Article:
God does not operate on the principle of “one strike and you are out” so these people are not finished. However, they might need to go through a restoration process for trust to be recovered. Their prophetic failure has done serious harm to the church’s witness to the world, so there needs to be some serious accountability.

The prophetic leaders who were wrong about the presidential election will need to engage in some serious personal examination. There are two big reasons why they may have got their prophecies wrong.

  • Some may have opened themselves up to a spirit of deception, which has been able to mislead them (like the court prophets who misled Jehoshaphat and Ahab (1 Kings 22)).

  • Some have previously accepted a lie that is commonly believed in their culture and this has opened the way for them to accept another lie without their realising it was a lie.

The second reason will often lead to the first: believing a lie opens people up to deception by a lying spirit.

Both these reasons represent a serious problem that would need to be dealt with before the prophetic person should be trusted again. If prophetic people admit they were wrong in their prophecies about the election, I suspect they will respond in different ways.

  • Some will admit that they were caught up in the general euphoria of the election and got carried away by what some pundits were saying. This is not very creditable. People should not be prophesying on the basis of media noise. They should ensure that they have heard from God before they speak, as this is what gives them a voice to the world.

  • Some will say that they were just repeating what other prophetic people were saying. This is not very creditable either. The scriptures are clear that prophets need to hear from God. Christians should not be prophesying what they hear other prophetic people are saying, if they have not heard from God.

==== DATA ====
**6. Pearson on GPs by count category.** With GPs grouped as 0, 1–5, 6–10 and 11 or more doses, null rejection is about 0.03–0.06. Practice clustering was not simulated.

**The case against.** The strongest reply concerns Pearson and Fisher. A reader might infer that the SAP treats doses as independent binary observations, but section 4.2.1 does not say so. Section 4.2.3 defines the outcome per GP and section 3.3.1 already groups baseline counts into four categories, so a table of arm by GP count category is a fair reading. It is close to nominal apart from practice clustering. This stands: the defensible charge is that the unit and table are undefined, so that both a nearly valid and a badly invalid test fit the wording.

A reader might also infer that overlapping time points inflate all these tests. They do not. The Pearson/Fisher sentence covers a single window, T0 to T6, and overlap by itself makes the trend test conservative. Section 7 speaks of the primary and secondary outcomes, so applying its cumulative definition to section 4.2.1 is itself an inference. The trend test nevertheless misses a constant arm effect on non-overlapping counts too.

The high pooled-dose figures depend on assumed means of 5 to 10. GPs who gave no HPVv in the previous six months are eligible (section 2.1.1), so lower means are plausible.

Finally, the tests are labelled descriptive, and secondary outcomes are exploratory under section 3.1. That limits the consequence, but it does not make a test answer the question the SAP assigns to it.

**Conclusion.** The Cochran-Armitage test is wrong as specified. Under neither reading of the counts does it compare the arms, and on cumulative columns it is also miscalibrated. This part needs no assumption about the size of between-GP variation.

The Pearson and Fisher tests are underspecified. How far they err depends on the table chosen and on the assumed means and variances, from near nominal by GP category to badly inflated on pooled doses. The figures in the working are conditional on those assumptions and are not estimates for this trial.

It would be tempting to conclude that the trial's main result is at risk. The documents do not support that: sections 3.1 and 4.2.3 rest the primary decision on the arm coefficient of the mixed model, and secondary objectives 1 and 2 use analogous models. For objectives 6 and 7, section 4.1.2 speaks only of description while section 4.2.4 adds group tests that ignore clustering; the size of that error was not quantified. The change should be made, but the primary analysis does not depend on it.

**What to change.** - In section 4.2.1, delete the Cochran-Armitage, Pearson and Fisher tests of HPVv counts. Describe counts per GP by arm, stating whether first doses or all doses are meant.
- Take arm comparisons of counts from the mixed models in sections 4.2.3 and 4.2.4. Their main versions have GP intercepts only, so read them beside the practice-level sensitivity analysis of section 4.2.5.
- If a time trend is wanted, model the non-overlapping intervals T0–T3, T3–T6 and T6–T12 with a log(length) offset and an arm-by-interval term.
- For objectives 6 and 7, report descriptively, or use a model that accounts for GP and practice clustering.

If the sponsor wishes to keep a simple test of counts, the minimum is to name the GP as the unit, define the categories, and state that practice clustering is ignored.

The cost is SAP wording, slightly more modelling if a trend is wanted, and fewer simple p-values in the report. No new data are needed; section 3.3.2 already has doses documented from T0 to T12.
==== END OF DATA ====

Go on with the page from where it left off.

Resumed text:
• A few will admit they were trapped by political biases that they inherited from their family or church, but I double that will be common, although it could be true.

  • Very few will admit that they have believed a lie or been deceived by a lying spirit. That is dangerous, because if it has happened once then it can happen again. No real harm has come from their mistake about the Trump presidency (except for creating massive disappointment) but the next time a mistake is made for these reasons, the impact might be far worse. The spiritual powers of evil like to try a tactic out and see if it is successful before trying it again in a different context to do far greater evil. Having people access to people who believe they are prophets, but are vulnerable to believing “lies” or deceiving spirits is a very dangerous situation for a church or a nation.

  • Most of the prophetic people who were mistaken about the presidential election will say that are sorry but carry on as if nothing has happened. This would also be dangerous, because what has happened is serious. People have believed a lie and spread another, and some who claim to be able to hear the Holy Spirit have been deceived by a lying spirit without being aware of what has happened (even after they have been proven wrong).